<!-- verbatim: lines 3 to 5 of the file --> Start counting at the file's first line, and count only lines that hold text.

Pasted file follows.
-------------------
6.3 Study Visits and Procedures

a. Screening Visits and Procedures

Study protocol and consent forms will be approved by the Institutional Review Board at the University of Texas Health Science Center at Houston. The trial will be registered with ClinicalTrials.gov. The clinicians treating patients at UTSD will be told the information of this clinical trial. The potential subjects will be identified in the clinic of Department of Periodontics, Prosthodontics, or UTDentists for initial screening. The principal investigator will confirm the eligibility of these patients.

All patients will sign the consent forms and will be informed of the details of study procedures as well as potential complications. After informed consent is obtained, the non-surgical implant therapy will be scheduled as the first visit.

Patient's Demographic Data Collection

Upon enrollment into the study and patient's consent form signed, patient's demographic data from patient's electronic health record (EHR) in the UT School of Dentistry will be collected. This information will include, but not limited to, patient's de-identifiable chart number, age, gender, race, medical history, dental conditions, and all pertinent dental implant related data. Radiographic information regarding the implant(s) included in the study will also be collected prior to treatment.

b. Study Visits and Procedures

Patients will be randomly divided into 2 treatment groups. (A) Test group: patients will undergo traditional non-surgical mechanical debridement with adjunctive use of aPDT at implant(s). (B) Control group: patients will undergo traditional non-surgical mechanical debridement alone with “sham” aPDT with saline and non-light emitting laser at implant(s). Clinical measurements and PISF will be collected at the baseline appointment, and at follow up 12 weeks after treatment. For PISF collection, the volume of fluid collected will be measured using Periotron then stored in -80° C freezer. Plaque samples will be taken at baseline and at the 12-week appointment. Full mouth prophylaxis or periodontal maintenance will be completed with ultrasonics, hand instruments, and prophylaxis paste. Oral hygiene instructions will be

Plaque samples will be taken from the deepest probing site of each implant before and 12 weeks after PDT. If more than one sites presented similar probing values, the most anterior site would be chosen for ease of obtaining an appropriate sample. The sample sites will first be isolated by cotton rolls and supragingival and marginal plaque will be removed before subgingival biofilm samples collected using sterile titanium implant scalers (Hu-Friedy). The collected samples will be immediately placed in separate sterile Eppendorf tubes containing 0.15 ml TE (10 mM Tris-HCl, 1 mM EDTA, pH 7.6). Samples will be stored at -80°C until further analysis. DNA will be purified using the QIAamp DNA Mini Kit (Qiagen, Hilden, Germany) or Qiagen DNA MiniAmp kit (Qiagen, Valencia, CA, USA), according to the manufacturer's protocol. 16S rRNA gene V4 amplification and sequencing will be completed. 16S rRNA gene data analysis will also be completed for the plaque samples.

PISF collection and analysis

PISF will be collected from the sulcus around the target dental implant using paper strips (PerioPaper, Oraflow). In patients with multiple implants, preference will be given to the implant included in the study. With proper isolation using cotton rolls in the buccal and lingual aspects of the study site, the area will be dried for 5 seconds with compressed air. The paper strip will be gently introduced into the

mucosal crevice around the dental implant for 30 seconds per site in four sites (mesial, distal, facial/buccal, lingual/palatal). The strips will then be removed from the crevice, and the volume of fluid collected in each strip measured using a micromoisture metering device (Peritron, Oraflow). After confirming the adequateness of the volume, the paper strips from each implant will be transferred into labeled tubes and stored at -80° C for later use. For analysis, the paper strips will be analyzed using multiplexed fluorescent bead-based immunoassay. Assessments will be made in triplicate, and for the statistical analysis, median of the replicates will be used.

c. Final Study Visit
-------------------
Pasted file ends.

Study protocol and consent forms will be approved by the Institutional Review Board at the University of Texas Health Science Center at Houston. The trial will be registered with ClinicalTrials.gov. The clinicians treating patients at UTSD will be told the information of this clinical trial. The potential subjects will be identified in the clinic of Department of Periodontics, Prosthodontics, or UTDentists for initial screening. The principal investigator will confirm the eligibility of these patients.

All patients will sign the consent forms and will be informed of the details of study procedures as well as potential complications. After informed consent is obtained, the non-surgical implant therapy will be scheduled as the first visit.

Patient's Demographic Data Collection